AJAC  Vol.4 No.2 , February 2013
Development and Validation of LC-MS/MS Method for the Quantification of Chiral Separated R-Bicalutamide in Human Plasma
Abstract: A simple, rapid, specific and precise liquid chromatography—tandem mass spectrophotometric (LC-MS/MS) method was developed and validated for the quantification of chiral separated R-bicalutamide from S-bicalutamide, in human plasma. Topiramate (TPM) was used as internal standard, added to plasma sample prior to extraction using t-butyl methyl ether (TBME). Chromatographic separation was achieved on CHIRALPAK AD-RH column (150 mm×4.6 mm, 5 μm) with acteonitrile: 0.1% formic acid Buffer (50:50 v/v) as an isocratic mobile phase with a flow rate of 1.0 mL·min-1. Quantitation was performed by transition of 429.0 → 255.0 (m/z) for R-bicalutamide and 338.1 → 77.8 (m/z) for topiramate. The lower limit of quantitation was 20 ng·mL-1with a 100 μL plasma sample. The concentrations of eight working standards showed linearity between 20 to 3200 ng·mL-1(r2≥ 0.9990). Chromatographic separation was achieved within 6 min, compared to the 15 min of previous methods. The average extraction recoveries of 3 quality control concentrations were 98.56% for R-bicalutamide and 92.42% for topiramate. The coefficient of variation was ≤15% for intra- and inter-batch assays. Therefore a rapid, specific and sensitive LC-MS/MS method for the quantification of R-bicalutamide in human plasma was developed and validated can be used in the bioequivalence study of this drug.
Cite this paper: N. Ramarao, S. Vidyadhara, R. Sasidhar, B. Deepti and R. Yadav, "Development and Validation of LC-MS/MS Method for the Quantification of Chiral Separated R-Bicalutamide in Human Plasma," American Journal of Analytical Chemistry, Vol. 4 No. 2, 2013, pp. 63-76. doi: 10.4236/ajac.2013.42009.

[1]   B. J. Furr, “The Development of Casodex (Bicalutamide): Preclinical Studies,” European Urology, Vol. 29, Suppl. l 2, 1996, pp. 83-95.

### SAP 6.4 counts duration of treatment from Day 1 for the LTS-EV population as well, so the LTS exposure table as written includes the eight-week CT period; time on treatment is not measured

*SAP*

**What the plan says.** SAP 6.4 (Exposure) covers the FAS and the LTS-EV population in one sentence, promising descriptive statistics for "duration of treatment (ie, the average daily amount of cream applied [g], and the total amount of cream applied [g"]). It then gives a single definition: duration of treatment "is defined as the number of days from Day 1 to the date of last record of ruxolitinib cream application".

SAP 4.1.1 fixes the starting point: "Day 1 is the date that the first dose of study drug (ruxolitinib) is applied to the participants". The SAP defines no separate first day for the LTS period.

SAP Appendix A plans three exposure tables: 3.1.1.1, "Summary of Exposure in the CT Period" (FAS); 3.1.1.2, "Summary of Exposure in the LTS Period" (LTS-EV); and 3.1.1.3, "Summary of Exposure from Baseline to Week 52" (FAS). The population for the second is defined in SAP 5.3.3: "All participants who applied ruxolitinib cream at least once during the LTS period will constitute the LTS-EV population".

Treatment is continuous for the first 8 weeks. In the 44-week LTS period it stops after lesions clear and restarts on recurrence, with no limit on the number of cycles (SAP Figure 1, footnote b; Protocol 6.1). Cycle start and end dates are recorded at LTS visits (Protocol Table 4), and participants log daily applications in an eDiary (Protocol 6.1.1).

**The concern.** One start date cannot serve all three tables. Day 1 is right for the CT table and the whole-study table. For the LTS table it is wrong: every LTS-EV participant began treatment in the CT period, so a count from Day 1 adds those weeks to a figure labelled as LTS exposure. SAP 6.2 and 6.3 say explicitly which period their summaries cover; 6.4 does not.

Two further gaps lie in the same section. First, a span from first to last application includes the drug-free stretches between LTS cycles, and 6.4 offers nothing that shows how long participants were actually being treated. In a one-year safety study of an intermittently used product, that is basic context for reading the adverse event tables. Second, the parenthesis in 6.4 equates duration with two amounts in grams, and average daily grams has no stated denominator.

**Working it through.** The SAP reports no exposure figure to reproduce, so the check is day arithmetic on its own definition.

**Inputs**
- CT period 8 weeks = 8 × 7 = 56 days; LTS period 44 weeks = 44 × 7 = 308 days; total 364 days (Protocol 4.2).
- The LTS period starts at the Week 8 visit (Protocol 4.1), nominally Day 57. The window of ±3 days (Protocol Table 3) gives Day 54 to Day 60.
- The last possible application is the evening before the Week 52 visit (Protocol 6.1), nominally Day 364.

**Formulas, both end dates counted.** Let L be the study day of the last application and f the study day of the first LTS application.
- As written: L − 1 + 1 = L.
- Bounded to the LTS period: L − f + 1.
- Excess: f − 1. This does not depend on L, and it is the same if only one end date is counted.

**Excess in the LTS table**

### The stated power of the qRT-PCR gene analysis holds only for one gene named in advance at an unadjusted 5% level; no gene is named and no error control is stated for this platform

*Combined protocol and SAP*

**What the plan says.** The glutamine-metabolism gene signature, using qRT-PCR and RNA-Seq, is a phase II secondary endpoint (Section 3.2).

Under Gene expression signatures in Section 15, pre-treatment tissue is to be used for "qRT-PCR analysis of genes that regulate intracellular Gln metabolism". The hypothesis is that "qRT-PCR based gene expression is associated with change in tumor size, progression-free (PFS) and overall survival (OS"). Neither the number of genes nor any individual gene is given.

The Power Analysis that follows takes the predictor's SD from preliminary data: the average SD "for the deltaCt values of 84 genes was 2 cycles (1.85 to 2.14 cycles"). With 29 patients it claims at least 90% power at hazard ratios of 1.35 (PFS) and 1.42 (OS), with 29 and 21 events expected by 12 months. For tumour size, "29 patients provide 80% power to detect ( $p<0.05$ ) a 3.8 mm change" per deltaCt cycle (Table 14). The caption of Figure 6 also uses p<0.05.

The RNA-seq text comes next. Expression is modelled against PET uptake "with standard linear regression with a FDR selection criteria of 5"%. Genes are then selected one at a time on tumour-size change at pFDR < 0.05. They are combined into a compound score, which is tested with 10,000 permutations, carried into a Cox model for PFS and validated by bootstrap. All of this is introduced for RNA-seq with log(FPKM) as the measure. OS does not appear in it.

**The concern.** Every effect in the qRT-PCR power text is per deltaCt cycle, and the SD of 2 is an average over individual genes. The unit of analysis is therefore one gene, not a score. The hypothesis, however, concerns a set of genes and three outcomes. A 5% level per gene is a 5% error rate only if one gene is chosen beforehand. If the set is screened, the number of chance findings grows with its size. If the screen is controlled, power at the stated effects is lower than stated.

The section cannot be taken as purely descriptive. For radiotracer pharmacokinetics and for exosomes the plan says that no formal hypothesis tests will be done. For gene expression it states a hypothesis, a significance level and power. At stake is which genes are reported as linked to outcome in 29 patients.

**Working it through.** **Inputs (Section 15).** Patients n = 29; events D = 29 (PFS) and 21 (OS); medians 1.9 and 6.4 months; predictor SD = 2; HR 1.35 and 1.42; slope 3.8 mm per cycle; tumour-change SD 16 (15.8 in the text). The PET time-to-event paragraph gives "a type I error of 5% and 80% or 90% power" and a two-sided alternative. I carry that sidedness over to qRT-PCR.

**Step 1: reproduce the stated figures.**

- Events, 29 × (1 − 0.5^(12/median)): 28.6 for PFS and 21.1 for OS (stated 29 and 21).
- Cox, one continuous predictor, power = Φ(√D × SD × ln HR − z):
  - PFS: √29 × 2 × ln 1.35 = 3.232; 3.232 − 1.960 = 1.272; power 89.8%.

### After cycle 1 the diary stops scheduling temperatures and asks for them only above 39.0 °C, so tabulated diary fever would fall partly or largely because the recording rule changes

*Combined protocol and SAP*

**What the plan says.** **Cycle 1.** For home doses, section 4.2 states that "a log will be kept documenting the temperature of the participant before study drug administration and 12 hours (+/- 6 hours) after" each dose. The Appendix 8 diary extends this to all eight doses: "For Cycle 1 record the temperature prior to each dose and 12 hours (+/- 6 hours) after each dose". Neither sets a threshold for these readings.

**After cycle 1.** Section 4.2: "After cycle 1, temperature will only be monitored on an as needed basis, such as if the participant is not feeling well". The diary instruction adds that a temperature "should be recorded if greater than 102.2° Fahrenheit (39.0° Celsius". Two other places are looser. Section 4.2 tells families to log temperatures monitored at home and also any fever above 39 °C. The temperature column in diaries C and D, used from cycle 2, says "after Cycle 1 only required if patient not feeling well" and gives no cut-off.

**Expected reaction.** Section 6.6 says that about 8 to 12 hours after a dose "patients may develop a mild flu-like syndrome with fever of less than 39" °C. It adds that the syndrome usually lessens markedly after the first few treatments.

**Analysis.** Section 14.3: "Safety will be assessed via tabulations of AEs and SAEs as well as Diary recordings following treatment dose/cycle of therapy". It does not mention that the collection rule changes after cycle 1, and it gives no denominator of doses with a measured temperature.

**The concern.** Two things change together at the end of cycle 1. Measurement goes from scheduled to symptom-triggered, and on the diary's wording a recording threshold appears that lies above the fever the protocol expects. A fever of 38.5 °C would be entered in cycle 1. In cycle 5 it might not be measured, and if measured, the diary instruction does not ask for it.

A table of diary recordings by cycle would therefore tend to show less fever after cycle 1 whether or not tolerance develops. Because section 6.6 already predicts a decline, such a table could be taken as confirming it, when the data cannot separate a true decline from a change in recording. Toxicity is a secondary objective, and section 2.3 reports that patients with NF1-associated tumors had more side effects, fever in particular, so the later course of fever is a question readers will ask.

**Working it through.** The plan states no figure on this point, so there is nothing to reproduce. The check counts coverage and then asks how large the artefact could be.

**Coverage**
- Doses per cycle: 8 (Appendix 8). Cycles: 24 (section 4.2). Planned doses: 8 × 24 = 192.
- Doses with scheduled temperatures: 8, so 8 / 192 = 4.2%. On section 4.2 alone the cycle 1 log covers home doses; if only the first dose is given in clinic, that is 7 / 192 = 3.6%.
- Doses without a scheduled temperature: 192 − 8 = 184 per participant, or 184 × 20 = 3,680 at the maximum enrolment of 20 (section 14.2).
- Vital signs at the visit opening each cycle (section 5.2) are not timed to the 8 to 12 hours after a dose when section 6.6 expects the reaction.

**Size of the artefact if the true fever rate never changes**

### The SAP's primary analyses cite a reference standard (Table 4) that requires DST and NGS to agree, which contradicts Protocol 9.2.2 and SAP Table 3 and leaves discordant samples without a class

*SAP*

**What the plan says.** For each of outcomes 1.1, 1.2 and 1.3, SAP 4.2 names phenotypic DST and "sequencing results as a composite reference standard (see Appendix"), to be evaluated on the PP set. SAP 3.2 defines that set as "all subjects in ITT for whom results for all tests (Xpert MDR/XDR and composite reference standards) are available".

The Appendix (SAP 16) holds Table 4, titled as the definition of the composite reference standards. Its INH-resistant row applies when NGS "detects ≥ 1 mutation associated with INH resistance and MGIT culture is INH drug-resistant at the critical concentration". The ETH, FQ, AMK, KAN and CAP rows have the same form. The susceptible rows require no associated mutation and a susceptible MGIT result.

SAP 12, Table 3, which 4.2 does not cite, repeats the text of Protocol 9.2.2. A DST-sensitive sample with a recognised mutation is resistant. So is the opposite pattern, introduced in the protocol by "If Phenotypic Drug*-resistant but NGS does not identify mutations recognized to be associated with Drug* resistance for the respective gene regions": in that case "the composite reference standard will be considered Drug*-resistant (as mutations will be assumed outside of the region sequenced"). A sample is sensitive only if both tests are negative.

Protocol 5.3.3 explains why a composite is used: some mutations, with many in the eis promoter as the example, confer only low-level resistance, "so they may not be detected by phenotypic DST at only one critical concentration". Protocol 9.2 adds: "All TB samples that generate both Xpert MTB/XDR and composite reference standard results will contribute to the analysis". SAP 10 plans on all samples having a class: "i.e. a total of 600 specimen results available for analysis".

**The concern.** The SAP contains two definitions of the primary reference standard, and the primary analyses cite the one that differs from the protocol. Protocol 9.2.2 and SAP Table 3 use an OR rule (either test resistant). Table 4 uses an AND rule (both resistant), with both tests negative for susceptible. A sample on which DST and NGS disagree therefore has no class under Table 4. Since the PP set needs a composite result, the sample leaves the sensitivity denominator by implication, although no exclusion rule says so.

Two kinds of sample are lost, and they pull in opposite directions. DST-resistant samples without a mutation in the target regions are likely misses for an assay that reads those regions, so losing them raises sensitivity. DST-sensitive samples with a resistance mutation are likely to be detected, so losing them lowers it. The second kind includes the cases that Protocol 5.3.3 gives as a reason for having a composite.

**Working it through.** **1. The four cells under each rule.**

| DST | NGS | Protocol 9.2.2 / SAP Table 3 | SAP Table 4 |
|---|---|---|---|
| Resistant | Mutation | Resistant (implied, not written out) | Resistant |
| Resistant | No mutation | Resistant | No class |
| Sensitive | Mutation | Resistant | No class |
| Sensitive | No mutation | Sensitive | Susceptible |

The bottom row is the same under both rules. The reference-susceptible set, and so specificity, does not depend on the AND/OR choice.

[2]   S. Lee, Y. J. Chung, B. H. Kim, J. H. Shim and S. H. Yoon, “Comparative Pharmacokinetic Evaluation of Two Formulations of Bicalutamide 50-mg Tablets: An Open Label, Randomized-Sequence, Single-Dose, Two-Period Crossover Study in Healthy Korean Male Volunteers,” Clinical Therapeutics, Vol. 31, No. 12, 2009, pp. 3000 3008. doi:10.1016/j.clinthera.2009.12.004

[3]   R. NageswaraRao, A. NarasaRaju and D. Nagaraju, “An Improved and Validated LC Method for Resolution of Bicalutamide Enantiomers Using Amylase Tris-(3,5-Ime thylphenylcarbamate) as a Chiral Stationary Phase. Journal of Pharmaceutical and Biomedical Analysis, Vol. 42, No. 3, 2006, pp. 347-353. doi:10.1016/j.jpba.2006.04.014

[4]   D. McKillop, G. W. Boyle, I. D. Cockshott, D. C. Jones, P. J. Phillips, et al. “Metabolism and Enantioselective Pharmacokinetics of Casodex in Man,” Xenobiotica, Vol. 23, No. 11, 1993, pp. 1241-1253. doi:10.3109/00498259309059435

[5]   F. Boccardo, A. Rubagotti, G. Conti, D. Potenzoni, A. Manganelli and D. Del Monaco, “Exploratory Study of Drug Plasma Levels during Bicalutamide 150 mg Therapy Co-Administered with Tamoxifen or Anastrozole for Prophylaxis of Gynecomastia and Breast Pain in Men with Prostate Cancer,” Cancer Chemotherapy and Pharmacology, Vol. 56, No. 4, 2005, pp. 415-420. doi:10.1007/s00280-005-1016-1

[6]   US Food and Drug Administration, “Guidance for Indus try. Bioavailability and Bioequivalence Studies for Orally Administered Drug Products-General Considerations,” 2009.

[7]   “ICH Text on Validation of Analytical Procedures, Q2A (R1),” International Conference on Harmonization, IF PMA, Geneva, 1994.

[8]   Anonymous, “Guide for Industry, Bioanalytical Method Validation,” US Department of Health and Human Services, Food and Drug Administration (FDA), Silver Spring, 2001.